The marriage between Italian horror maestro Dario Argento and Gaston Leroux’s classic chiller “The Phantom of the Opera” is a Gothic kitschfest that leaves no excess unexplored. None of your sanitized Andrew Lloyd Webber treatment here, but plenty of bodice-ripping, lush romanticism, gore and gross antics with rats, all of which should tickle the director’s stalwart devotees. But the script’s clumsy plotting, its often unintentionally hilarious dialogue and some howlingly bad acting make the already widely sold pic likely to function best as a campy video entry for irreverent genre fans.
Main difference between the countless previous versions and this one scripted by Roman Polanski’s longtime collaborator Gerard Brach and Argento is the choice of an unmasked phantom without facial disfigurements. Much detail goes into establishing the character’s background: Abandoned as a baby and left to drift in a basket along a murky subterranean river running through the catacombs under the Paris Opera, the child is raised by rats. His bond to the critters becomes both familial and carnal.
Now an adult, the phantom (Julian Sands) mopes unseen in the shadows of the opera looking like part of an unwashed heavy-metal act. In between visiting grisly deaths on all who harm his beloved rodents and any who intrude on his underground grotto, he is smitten by aspiring young singer Christine (Asia Argento), who understudies obese reigning diva Carlotta (Nadia Rinaldi). Falling under the phantom’s spell, Christine soon gets lured downstairs to check out his organ.
Most of the action revolves around the phantom’s efforts to sway Christine away from her more courtly suitor, Raoul (Andrea Di Stefano), and to eliminate Carlotta and make way for his inamorata to take Paris by storm. But despite a suitably tragic denouement in which the lovers are torn asunder by uncomprehending forces, the failure to stir up real emotional or psychological depth undercuts any sense of passion in the romance.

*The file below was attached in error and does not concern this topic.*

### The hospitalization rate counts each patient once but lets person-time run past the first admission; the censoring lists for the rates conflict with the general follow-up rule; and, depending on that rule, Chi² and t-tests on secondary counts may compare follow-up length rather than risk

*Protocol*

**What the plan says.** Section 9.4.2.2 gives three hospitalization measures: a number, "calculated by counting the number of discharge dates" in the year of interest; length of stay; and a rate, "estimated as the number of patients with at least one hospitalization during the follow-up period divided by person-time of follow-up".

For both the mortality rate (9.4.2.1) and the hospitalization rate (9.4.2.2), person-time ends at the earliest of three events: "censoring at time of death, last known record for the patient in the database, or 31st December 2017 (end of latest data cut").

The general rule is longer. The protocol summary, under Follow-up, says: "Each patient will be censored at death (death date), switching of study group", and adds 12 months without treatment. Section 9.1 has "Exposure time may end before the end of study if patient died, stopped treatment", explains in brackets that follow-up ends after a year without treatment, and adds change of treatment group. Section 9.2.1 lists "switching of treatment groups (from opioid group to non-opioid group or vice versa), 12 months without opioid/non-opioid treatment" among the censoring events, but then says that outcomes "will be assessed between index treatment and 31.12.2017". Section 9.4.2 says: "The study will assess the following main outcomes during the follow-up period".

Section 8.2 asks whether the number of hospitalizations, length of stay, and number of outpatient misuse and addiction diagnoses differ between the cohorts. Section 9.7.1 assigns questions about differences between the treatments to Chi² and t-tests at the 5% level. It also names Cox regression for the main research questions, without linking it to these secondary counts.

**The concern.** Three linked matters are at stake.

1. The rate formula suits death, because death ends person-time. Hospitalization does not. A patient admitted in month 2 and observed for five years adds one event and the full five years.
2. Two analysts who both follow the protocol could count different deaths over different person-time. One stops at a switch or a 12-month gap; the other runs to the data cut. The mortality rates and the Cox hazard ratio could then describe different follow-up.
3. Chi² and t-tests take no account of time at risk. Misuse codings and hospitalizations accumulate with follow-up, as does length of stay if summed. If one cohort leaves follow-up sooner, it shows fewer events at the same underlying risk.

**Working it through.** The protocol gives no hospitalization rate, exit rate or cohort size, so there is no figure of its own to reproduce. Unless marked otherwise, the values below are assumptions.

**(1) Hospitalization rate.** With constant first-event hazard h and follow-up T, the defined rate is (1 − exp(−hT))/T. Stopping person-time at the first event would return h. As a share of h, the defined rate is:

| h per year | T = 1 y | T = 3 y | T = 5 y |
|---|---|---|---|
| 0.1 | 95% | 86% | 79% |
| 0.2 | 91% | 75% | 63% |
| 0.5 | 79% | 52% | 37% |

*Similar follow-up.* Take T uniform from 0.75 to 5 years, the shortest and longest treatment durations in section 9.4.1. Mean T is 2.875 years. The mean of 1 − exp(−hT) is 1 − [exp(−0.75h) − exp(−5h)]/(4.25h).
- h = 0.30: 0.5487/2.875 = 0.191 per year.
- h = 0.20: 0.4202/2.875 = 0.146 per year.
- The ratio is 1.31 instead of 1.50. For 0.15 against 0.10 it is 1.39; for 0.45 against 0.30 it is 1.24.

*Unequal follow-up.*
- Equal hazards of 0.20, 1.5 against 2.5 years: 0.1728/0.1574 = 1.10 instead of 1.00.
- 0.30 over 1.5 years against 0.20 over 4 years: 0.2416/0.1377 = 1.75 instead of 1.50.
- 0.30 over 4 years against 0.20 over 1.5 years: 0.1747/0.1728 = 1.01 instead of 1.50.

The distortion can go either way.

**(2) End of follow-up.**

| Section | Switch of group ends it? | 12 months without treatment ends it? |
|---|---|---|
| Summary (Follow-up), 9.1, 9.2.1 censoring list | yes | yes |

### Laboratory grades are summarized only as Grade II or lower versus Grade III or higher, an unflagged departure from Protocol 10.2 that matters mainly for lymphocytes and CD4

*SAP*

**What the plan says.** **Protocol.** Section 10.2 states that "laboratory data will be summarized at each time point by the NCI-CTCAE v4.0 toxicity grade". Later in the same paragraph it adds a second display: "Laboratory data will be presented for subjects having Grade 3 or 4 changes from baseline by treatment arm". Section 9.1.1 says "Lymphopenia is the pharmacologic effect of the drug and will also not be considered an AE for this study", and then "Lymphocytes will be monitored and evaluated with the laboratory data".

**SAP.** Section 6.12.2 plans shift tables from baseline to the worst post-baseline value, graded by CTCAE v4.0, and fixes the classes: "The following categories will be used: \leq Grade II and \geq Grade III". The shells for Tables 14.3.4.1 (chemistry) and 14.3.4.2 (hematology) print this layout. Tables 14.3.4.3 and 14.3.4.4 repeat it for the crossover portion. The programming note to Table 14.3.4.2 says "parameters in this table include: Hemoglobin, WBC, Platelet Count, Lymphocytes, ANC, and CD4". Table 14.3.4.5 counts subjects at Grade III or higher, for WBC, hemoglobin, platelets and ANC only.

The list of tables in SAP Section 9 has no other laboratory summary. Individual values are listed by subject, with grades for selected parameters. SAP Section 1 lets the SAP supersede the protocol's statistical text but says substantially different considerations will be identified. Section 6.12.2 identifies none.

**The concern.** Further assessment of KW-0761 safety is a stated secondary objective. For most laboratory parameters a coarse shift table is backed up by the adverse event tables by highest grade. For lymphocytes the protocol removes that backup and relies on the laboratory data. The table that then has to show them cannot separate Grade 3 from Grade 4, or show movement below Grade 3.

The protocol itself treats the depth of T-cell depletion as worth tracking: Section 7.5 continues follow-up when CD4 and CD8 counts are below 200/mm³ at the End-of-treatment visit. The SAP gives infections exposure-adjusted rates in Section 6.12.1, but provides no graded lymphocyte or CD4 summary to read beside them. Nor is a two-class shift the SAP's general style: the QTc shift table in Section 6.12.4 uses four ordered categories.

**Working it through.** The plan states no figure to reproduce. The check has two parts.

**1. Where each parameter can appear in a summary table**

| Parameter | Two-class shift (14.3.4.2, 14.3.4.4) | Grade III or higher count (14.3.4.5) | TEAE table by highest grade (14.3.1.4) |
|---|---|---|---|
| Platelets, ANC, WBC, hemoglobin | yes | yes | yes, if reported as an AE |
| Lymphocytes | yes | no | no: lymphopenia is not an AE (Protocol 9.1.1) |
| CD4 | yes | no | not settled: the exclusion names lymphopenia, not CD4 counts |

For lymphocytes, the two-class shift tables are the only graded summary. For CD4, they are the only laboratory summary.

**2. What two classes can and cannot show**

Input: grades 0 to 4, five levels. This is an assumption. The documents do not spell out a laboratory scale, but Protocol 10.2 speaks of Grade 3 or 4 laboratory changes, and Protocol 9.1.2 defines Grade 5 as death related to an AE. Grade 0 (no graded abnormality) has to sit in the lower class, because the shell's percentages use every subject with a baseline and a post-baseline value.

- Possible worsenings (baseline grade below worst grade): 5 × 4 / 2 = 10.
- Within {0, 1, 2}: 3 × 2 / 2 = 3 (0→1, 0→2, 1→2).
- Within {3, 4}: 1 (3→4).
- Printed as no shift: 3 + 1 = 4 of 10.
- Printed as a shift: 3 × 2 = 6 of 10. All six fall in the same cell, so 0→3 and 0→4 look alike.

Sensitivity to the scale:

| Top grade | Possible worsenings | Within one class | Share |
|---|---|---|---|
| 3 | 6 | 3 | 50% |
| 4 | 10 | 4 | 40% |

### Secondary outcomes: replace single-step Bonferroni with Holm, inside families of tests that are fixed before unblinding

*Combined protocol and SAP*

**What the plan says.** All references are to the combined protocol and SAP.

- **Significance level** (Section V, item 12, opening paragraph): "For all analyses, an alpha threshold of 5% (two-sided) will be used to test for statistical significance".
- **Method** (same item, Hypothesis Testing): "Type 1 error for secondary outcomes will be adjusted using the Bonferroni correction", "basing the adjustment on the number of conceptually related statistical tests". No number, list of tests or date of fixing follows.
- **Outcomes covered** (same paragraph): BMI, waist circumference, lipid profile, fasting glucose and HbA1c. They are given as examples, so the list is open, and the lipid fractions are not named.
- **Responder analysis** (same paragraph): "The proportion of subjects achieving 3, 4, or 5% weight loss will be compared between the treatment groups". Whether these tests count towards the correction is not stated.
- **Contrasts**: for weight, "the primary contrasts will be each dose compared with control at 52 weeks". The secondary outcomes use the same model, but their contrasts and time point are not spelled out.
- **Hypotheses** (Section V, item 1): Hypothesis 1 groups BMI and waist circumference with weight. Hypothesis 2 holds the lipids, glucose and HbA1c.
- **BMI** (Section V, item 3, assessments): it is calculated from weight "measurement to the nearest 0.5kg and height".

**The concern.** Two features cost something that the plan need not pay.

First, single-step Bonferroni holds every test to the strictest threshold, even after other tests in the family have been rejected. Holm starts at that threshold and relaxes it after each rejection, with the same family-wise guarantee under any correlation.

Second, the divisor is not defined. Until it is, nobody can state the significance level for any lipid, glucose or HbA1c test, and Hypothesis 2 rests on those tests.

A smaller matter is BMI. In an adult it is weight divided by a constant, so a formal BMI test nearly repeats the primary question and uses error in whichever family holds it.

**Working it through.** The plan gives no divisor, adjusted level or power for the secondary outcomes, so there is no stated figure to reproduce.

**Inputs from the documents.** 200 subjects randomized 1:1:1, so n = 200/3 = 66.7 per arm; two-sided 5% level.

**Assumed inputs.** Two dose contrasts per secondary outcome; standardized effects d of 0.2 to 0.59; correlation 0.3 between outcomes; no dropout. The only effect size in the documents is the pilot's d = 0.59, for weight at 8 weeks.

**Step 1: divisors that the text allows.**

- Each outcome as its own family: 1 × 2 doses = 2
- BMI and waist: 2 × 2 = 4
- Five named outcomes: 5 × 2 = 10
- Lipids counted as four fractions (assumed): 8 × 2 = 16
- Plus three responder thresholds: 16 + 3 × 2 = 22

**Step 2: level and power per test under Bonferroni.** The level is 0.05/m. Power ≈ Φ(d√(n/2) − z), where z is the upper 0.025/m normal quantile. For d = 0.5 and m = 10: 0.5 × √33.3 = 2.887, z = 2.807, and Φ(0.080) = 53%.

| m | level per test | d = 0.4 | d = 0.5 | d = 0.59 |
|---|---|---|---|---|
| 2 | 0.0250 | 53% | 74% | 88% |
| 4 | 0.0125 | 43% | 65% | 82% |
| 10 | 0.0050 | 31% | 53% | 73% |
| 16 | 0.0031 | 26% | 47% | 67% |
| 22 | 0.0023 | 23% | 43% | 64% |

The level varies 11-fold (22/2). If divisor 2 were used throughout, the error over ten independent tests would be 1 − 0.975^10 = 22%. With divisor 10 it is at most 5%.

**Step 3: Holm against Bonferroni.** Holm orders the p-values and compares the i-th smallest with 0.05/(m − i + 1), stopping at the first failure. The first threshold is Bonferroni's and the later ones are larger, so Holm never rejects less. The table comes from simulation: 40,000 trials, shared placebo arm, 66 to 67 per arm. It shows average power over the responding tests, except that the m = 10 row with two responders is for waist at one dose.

The vein of grotesque comedy generally works better, such as Carlotta’s tantrums, or exploits involving the opera’s chief exterminator (Istvan Bubik) and his ingenious rat-catching machine. But attempts to incorporate real historical figures — Degas sketching students at a dance class, etc. — are hokey.
Despite stiff competition in the wooden-performance stakes, Sands’ phantom takes the prize, aided by preposterous lines for all occasions. These range from romantic (while seducing Christine: “Your perfume! Your female smell!”) to threatening (to Carlotta: “You will not sing tonight if you value these big breasts!”). The thesp also gets to cozy up with rats for some erotic downtime away from hot-and-cold Christine.
Working with her father for the third time (following “Trauma” and “The Stendhal Syndrome”), Argento brings plenty of pluck and sexy attitude to the role, but her pouting presence is far too contemporary to convince as a 19th century damsel, least of all when warbling arias. Other cast members are mostly at sea, and the assortment of accents on tap is remarkable, not one of them Parisian.
Shot mainly in the Budapest Opera House, the costly production’s major asset is its visuals. Especially notable in the ornate set design is the phantom’s lugubrious underground world, its atmosphere heightened by lenser Ronnie Taylor’s somber lighting and prowling camera. Effects are pro, and the generous gore quota — including stalagmite skewerings, bodies torn in two, decapitations and a tongue ripped from its socket — will keep aficionados happy. Also effective is Ennio Morricone’s score, which is thundering and operatic at times, shrill and unnerving at others.